Avoiding and dealing with conflicts on financial matters: a guide
May 09, 2023
5 minutes to read
1. Find out about each other’s affairs
At the start of a relationship, you quickly get to know each other’s views on topics such as marriage, children, where to work and live... Unfortunately, many people forget to talk about money too. Your financial values and priorities: this is a difficult topic to tackle spontaneously, but it is an important step in avoiding conflicts about money. The good news? It’s never too late to start talking about it. Whether you have had a relationship for 10 weeks or 10 years, discussing your financial values and priorities is the first step to aligning your financial affairs. First of all, it can be a good idea to dig into each other’s 'history' a little. After all, how we deal with money today is largely influenced by how we were brought up at home:
- How did your parents deal with money? Are there any particular habits that you picked up at home?
- What (financial) goals and dreams did you have before you met each other?
- What does money mean to you: security for the future, a way to benefit from life, a means to survive, a way to measure success...? Has that always been the case?
- Have you developed fears or concerns about money due to certain events?
- And more...
If you understand your own background and that of your partner, you will probably also be able to frame each other’s 'unusual' behaviour better. For example, why one of you never gives anything to charity, or the other always wants to save everything for 'later'. During these conversations, don't just look for your differences, but also for the similarities that could help you integrate your values into joint financial goals (see point 4).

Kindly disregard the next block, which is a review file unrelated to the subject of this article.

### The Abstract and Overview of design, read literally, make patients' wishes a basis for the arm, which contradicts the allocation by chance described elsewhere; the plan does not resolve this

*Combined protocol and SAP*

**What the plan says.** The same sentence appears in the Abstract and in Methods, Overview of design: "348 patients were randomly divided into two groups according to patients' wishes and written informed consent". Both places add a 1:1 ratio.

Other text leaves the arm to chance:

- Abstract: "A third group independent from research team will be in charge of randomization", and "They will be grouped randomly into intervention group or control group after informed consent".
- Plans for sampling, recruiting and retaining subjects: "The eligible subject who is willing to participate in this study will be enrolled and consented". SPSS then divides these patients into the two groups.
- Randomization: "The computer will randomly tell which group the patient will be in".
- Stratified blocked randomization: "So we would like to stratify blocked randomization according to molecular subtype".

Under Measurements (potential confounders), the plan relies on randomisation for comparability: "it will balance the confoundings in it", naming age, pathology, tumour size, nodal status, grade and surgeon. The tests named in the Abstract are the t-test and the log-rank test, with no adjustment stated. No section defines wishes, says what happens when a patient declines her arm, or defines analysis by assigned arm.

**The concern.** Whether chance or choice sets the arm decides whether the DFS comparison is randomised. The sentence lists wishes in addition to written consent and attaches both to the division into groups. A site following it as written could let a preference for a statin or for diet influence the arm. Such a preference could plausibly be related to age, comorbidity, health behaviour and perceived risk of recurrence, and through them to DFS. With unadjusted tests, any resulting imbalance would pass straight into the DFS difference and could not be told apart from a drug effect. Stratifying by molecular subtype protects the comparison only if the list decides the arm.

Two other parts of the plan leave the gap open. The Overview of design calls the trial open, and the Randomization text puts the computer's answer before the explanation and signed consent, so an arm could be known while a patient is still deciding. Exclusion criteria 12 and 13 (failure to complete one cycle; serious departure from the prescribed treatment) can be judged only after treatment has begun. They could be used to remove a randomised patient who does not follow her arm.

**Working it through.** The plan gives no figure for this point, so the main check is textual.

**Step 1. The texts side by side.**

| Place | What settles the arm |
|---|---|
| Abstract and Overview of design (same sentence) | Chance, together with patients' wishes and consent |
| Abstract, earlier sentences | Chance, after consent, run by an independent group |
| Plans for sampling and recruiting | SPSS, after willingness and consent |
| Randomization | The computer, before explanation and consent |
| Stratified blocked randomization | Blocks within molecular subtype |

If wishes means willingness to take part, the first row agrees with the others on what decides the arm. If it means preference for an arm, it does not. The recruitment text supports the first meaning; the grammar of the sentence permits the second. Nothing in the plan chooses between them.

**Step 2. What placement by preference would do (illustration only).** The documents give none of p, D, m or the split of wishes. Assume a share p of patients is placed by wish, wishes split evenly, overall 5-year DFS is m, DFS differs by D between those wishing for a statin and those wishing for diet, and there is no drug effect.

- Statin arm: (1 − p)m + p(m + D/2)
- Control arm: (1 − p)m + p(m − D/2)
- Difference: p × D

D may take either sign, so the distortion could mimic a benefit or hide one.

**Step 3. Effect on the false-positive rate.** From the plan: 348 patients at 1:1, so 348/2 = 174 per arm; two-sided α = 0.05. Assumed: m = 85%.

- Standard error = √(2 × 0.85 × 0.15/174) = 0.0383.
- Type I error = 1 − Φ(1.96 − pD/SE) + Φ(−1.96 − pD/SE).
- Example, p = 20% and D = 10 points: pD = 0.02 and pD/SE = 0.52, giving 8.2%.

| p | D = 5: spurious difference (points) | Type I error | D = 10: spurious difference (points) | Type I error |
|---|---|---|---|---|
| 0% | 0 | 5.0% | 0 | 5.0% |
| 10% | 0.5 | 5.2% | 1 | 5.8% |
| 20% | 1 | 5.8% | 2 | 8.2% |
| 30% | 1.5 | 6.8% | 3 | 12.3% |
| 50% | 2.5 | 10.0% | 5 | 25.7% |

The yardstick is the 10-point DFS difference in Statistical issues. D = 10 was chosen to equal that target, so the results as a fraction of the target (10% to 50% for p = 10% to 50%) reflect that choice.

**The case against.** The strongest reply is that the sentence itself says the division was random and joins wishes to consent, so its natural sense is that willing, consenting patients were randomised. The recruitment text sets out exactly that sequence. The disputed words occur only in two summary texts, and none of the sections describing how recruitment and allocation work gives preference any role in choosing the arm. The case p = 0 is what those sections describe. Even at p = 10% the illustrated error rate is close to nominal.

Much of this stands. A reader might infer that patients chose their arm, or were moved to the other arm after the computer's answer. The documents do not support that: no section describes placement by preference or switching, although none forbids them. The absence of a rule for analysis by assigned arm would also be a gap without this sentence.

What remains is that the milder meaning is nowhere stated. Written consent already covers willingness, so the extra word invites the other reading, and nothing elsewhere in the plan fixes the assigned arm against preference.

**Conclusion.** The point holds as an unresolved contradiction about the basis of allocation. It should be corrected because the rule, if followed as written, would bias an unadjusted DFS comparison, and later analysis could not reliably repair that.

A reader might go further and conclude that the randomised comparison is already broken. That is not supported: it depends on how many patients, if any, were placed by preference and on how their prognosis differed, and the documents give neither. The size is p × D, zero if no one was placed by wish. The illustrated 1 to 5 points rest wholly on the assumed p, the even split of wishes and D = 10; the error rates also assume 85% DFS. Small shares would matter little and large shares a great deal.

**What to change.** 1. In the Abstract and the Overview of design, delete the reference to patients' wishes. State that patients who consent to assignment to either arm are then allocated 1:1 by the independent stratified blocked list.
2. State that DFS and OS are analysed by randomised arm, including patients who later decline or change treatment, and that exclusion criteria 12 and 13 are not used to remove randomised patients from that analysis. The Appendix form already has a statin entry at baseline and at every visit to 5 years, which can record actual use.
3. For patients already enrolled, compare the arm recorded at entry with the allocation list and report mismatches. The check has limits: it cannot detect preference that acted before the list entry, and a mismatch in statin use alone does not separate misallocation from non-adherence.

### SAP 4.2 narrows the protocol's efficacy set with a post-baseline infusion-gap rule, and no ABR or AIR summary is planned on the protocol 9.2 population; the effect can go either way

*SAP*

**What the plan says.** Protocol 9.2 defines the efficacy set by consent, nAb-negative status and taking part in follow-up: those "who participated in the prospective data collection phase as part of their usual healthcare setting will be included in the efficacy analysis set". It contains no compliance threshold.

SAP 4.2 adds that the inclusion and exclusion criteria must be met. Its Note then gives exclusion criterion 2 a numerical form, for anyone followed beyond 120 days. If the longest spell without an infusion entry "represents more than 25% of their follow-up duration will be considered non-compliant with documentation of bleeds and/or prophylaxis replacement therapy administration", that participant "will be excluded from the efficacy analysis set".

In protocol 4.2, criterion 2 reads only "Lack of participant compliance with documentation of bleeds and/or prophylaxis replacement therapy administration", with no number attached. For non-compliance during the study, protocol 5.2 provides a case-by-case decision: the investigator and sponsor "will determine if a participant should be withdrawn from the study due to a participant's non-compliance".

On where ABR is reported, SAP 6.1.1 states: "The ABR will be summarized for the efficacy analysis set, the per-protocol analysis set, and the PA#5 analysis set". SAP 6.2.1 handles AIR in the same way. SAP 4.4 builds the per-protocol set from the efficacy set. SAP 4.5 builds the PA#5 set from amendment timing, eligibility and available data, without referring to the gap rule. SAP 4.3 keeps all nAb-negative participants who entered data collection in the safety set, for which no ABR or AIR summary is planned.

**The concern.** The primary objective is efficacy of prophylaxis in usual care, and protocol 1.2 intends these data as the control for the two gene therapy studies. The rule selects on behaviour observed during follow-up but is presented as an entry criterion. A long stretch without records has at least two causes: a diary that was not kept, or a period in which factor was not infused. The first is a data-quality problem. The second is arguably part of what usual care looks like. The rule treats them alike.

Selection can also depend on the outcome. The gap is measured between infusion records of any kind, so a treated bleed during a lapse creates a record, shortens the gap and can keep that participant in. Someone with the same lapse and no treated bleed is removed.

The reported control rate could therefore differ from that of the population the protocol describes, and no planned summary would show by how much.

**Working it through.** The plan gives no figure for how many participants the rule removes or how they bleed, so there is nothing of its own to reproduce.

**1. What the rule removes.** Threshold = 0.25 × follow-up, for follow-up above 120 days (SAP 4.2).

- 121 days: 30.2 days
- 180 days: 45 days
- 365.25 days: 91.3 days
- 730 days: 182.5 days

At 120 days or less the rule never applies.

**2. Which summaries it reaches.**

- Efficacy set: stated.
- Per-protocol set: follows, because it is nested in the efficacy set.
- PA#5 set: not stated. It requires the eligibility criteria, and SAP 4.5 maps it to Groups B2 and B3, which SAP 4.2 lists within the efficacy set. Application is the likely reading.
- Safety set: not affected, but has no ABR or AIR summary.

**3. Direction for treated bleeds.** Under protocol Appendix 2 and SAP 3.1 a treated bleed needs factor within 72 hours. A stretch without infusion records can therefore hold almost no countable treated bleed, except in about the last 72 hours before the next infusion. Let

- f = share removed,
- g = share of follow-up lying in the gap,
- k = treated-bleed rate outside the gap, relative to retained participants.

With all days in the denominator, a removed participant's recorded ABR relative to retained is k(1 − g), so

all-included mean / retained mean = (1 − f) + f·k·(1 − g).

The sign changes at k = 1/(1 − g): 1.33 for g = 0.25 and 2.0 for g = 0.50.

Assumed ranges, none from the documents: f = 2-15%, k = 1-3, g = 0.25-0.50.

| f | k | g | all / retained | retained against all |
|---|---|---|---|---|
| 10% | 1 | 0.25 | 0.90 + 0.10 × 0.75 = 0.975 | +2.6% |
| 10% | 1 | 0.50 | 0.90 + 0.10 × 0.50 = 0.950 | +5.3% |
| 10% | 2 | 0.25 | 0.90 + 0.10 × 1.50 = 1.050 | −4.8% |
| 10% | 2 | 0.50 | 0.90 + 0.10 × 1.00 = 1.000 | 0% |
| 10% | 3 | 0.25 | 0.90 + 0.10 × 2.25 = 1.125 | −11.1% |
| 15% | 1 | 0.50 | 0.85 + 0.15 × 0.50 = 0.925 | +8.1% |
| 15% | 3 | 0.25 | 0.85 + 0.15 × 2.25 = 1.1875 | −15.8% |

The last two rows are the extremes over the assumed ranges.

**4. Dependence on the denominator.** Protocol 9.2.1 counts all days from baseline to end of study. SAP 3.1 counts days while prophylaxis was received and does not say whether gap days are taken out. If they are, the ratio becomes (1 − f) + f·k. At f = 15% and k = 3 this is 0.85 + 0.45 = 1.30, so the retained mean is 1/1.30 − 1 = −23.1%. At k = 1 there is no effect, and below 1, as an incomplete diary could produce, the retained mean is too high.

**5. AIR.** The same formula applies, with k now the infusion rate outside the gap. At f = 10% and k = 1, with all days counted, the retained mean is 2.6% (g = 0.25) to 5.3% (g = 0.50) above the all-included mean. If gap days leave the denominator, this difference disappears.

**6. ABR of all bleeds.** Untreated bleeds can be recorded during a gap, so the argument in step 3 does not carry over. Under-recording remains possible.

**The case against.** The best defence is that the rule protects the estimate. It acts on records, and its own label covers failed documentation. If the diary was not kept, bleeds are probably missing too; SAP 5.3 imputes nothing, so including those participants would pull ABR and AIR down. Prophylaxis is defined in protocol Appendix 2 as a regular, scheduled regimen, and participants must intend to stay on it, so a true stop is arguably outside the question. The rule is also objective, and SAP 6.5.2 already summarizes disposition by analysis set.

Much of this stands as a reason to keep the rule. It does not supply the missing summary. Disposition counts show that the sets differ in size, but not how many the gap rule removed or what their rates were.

2. Let’s talk about money, baby
In addition to “major maintenance”, you can also avoid a lot of friction by regularly carrying out “minor maintenance”. The foundation of any healthy relationship is open and honest communication, and financial matters are no exception. Strive for transparency by having regular conversations about money matters. For example, schedule a monthly chat about money at a fixed time so that you both stay in touch with each other’s expectations, goals (see point 4) and responsibilities (see point 5). A monthly discussion can also help to identify and resolve any problems at an early stage. It is also an ideal time to update and discuss your budget (see point 3). Try to plan something nice to do after your 'meeting'; if you know you’re going to see a movie or go on a bike ride afterwards, it’ll feel less like a chore.
3. Joint treasurers
A joint budget is an effective tool to prevent financial problems and misunderstandings. A budget provides insight into your income and expenditure, and helps you set your financial priorities. By working together on your budget, you will feel more responsible and better able to discuss any problems more rationally. To create a budget, start by creating a summary of your monthly income and expenditure. Note down all of your fixed expenses, such as rent or mortgage, utility bills and insurance. Then allocate amounts to variable expenses, such as shopping, leisure activities and clothing. Make sure that you also make room to save and invest if necessary.
Use an app or spreadsheet to check that you are within budget. Also make sure that you both have access to all relevant common financial documents and accounts, even if one of you manages the money matters alone. Do you both hate budgeting? Then try it this way.
4. A plan for two
Setting and aligning financial targets is crucial to avoiding conflicts. By working together towards common goals, you strengthen your bond and avoid disagreements about spending. Discuss your joint (and individual) goals and make a plan to achieve them. For example, you can decide to save a certain amount to purchase a house, draw up a plan to pay off debts, make a trip around the world, etc. By operating as a team, you remain motivated to achieve your goals.